All of these things are easy to test for, though, and a rebuilt alternator for that vintage of Honda should be around the same price as a new battery, so if it was me - and I tested the battery, and it came out good - I'd have looked to the alternator first. So, unless they are willing to do more work for free, I'd suggest finding a new mechanic.

There are shops that specialize in repairing and replacing alternators. A quick Google search shows that there are quite a few in the Winnipeg area. Many of these places only want to deal with the bare alternators, but if you call around, I'm sure there will be a few that will be willing to look at your whole car, and give you a diagnosis. This should be cheaper and quicker than taking it to a full-service mechanic.

Good luck.
posted by Anoplura at 7:05 PM on January 9, 2017

Damn, I went through something like this last year so I sympathise. Breakdown paranoia takes over!

Anyhow this screams alternator to me. Find a shop that specialises in them, there should be a few in a city of Winnipeg's size, and get them to inspect it. In my case I had several different problems that were related (bolt holding it in place broke off > rotor inside bent necessitating a rebuild > rebuild failed and they bought me a newalternator under the warranty > seal on the new one was loose and it flooded with oil).

So yeah, don't piss off the alternator gods.
posted by mannequito at 7:06 PM on January 9, 2017

Another vote for alternator. My daughter has a similar vintage Civic, and had almost exactly the same symptoms. She took it to two mechanics who argued back and forth over battery vs. alternator .. got both replaced, car still failing(*) .. eventually discovered the "new" alternator was faulty. No problems since getting a non-faulty alternators.

(* .. at night going over Hwy 17 in the Santa Cruz Mountains; quite scary)
posted by anadem at 7:17 PM on January 9, 2017 [1 favorite]

If you suspect that you are experiencing an intermittent failure of your alternator, you might consider getting a voltmeter that plugs into your vehicle’s cigarette lighter. When you're driving the voltmeter should read about 13-14 volts, indicating the alternator is functioning. A voltage of ~12.5 volts with the engine off would be typical for a new battery (<12v would indicate either an older/failing battery or a discharged battery). If while driving the voltage suddenly drops from 14 volts to 12 volts this likely indicates something has gone wrong with the alternator and you are running your electrical system solely on your battery.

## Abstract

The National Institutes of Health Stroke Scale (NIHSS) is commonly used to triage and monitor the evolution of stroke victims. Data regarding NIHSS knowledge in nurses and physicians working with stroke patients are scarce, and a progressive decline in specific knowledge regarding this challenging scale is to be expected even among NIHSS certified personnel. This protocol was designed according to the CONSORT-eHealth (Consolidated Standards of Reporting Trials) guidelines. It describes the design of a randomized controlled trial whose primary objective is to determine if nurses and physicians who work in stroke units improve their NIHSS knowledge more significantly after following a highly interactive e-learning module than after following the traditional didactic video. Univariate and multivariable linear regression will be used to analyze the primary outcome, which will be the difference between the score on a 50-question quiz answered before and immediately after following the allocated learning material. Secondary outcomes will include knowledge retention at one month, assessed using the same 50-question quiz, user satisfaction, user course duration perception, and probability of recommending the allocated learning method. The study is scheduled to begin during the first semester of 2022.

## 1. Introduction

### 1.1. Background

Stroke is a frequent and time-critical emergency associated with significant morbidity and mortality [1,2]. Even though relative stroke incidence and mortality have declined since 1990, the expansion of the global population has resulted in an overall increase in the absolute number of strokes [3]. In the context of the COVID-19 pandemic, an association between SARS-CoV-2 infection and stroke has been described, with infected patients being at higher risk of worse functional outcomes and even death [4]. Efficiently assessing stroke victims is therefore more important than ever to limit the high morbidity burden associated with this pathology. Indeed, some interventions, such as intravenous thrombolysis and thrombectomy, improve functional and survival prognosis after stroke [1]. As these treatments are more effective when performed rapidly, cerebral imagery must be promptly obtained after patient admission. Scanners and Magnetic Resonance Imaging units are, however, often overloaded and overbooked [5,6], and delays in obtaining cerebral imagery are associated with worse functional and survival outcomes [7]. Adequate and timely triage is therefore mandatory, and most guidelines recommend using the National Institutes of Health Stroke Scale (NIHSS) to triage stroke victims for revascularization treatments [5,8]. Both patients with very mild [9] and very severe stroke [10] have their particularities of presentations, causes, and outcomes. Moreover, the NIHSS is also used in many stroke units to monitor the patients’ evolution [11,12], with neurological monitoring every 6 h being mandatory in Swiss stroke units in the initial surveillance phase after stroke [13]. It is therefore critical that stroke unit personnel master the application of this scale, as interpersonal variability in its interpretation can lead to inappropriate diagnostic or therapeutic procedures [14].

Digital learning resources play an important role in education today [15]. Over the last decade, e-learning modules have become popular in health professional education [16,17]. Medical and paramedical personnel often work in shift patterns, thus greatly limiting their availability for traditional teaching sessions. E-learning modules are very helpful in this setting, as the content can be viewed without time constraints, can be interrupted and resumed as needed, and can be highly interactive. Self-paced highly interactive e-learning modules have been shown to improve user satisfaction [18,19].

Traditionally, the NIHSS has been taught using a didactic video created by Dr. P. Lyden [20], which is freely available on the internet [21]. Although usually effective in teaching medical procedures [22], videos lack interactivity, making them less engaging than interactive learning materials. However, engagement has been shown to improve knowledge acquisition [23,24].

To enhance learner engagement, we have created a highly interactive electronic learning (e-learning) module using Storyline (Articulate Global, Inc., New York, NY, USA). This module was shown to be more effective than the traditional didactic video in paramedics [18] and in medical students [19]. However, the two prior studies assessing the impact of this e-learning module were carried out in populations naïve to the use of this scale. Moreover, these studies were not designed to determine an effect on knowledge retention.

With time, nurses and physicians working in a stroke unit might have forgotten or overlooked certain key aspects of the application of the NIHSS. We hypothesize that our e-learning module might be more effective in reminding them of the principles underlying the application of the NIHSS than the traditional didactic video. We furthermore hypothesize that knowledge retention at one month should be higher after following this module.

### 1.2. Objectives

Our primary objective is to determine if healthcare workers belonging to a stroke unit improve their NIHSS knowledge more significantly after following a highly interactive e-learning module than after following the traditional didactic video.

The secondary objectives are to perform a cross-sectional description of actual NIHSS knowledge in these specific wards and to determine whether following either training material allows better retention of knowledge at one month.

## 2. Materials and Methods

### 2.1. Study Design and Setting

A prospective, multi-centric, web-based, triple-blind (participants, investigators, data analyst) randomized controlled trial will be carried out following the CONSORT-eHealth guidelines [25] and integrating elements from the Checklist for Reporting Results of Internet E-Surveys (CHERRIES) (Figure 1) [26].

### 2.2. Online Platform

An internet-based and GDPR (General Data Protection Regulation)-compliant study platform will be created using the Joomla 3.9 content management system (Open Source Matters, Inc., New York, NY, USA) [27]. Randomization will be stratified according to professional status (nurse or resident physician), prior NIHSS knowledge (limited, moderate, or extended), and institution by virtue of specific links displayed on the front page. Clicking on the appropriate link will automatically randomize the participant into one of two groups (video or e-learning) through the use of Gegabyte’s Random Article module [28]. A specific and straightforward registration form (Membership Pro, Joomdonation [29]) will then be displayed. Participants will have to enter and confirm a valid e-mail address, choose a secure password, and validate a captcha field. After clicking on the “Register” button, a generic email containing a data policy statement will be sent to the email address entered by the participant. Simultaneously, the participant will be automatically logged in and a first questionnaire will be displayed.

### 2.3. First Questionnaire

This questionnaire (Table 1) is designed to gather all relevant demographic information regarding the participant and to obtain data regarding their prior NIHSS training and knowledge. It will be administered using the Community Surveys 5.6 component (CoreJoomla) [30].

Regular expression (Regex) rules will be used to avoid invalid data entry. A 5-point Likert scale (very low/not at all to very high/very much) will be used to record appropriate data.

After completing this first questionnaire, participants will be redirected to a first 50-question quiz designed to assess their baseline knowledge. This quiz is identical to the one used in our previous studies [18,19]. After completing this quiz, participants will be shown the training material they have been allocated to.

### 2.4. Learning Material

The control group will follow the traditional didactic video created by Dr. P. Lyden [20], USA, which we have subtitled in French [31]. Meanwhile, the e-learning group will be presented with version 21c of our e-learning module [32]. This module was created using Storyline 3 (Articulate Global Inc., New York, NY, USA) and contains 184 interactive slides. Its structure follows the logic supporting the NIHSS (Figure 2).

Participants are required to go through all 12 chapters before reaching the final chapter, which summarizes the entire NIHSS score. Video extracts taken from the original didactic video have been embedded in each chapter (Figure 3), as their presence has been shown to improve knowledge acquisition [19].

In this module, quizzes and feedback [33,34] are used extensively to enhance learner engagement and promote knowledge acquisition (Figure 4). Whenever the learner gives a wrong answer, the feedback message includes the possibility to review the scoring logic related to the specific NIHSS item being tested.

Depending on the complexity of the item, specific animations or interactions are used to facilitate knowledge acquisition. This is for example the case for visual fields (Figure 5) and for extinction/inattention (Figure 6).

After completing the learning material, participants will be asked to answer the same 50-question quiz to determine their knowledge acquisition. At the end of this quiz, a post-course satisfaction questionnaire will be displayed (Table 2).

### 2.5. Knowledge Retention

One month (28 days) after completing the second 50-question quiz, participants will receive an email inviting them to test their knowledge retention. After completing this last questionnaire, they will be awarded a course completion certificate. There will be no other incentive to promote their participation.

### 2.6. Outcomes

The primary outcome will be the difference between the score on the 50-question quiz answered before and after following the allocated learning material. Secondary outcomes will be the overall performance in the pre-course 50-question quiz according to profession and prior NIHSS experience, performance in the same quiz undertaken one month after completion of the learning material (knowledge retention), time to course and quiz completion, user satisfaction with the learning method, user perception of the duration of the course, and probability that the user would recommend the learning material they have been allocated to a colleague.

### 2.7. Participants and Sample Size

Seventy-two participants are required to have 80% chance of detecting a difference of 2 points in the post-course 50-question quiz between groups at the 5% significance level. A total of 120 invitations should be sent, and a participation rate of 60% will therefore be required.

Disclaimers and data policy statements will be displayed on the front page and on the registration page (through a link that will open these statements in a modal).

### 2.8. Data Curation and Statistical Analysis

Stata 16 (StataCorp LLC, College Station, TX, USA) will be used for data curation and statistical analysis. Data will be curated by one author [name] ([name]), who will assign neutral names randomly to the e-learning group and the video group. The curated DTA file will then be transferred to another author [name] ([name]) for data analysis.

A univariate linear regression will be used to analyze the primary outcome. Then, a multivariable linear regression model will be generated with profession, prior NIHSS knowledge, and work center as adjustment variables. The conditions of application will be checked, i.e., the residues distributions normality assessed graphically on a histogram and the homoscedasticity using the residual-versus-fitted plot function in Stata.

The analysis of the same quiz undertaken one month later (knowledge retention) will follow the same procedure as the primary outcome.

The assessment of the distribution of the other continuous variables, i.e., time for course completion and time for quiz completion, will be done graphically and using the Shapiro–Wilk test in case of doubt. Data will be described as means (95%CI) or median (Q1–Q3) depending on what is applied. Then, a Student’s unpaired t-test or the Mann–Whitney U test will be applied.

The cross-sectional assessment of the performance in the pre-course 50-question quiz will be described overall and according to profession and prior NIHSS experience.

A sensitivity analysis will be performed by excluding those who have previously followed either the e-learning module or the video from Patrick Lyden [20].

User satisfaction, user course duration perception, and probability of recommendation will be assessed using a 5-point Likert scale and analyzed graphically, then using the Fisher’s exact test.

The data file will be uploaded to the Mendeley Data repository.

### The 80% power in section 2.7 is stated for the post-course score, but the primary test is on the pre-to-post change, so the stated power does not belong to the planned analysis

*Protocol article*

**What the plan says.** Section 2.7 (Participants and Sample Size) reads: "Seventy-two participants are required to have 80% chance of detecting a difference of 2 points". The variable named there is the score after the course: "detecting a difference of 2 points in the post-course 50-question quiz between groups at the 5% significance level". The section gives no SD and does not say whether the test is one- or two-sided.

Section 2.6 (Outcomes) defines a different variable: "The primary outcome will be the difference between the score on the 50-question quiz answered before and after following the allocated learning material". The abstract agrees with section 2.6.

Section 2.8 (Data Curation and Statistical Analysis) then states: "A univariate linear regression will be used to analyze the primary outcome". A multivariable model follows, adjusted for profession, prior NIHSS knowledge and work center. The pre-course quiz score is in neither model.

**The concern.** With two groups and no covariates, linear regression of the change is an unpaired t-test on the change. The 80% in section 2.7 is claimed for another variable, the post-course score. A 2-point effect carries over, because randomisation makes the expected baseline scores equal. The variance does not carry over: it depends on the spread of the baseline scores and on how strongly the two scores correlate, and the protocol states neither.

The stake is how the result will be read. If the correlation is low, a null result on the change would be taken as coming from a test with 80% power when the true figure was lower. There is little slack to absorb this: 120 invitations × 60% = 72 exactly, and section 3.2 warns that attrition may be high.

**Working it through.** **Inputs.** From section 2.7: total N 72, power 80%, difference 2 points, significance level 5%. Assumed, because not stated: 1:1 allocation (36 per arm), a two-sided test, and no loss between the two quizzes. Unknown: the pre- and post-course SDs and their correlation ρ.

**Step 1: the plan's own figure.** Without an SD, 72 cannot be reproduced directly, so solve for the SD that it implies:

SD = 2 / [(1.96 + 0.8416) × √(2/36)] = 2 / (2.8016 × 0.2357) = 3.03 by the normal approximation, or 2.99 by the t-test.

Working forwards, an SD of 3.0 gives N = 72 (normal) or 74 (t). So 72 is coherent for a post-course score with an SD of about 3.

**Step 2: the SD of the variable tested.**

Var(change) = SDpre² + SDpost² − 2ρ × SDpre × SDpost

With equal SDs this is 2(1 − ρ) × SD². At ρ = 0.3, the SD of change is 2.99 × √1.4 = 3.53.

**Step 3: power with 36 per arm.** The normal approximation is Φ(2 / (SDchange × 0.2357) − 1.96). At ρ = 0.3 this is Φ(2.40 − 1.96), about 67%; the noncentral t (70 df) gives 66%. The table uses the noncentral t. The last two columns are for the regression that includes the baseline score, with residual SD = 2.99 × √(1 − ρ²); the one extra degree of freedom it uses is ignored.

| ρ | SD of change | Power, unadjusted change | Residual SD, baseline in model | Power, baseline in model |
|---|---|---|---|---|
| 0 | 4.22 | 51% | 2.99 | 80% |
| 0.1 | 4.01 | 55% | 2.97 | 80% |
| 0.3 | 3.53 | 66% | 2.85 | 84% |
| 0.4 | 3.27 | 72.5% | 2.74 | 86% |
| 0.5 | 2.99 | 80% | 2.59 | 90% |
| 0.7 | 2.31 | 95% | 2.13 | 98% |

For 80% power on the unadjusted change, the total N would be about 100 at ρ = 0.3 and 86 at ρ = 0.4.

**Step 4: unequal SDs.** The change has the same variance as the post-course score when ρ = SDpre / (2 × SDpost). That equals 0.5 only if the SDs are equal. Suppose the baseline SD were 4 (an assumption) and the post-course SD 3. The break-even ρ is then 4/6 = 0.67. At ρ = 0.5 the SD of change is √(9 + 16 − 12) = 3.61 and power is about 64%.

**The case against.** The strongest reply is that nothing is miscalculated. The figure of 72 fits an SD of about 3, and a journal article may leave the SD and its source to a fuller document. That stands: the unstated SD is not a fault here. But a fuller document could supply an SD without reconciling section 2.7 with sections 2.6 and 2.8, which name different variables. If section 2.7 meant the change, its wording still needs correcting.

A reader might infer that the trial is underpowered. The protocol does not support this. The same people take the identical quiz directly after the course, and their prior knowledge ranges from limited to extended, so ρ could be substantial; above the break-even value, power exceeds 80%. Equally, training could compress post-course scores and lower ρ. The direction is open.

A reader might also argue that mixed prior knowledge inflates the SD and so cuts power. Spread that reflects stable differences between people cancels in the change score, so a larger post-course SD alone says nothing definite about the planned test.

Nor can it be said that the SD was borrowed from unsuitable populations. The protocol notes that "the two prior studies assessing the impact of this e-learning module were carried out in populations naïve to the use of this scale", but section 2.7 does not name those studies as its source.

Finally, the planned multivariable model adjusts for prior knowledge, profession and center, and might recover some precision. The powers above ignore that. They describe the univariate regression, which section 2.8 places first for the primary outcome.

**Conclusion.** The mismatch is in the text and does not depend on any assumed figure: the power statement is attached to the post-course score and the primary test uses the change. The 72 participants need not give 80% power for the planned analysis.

posted by RichardP at 7:29 PM on January 9, 2017 [2 favorites]

Can't afford to have it towed to another mechanic. Sounds like I should get them to take apart the alternator maybe, or at least look more closely.
posted by Koko at 7:41 PM on January 9, 2017

Have been a mechanic. Yeah, my money's on the alternator. Insist on having this mechanic inspect/replace the alternator. If there is a more experienced mechanic at this shop, insist on having this person do the work, on the grounds that someone else already attempted a repair and it didn't work.

By the way, pretty much all replacement alternators are rebuilt these days, including the ones you get at the dealership, so it doesn't do much to ask for a brand new one. Just be aware that there is a slight chance of the replacement also being bad (as mannequito and anadem's comments demonstrate). If this is the case, the shop should do the second replacement for free.

All of Anoplura's advice is spectacular, especially this part:

The fact that they replaced the battery, when your problem occurred while the engine was running, makes me think that you might not be taking this to the best of mechanics.

In addition to the other possible issues Anoplura listed, I'd also look for a loose or frayed ground connection. A bad ground can cause all manner of electrical mayhem.

And after this particular issue is fixed, do find a new mechanic. Yelp reviews and asking on Facebook or a neighborhood message board are good places to start.
posted by Questolicious at 8:21 PM on January 9, 2017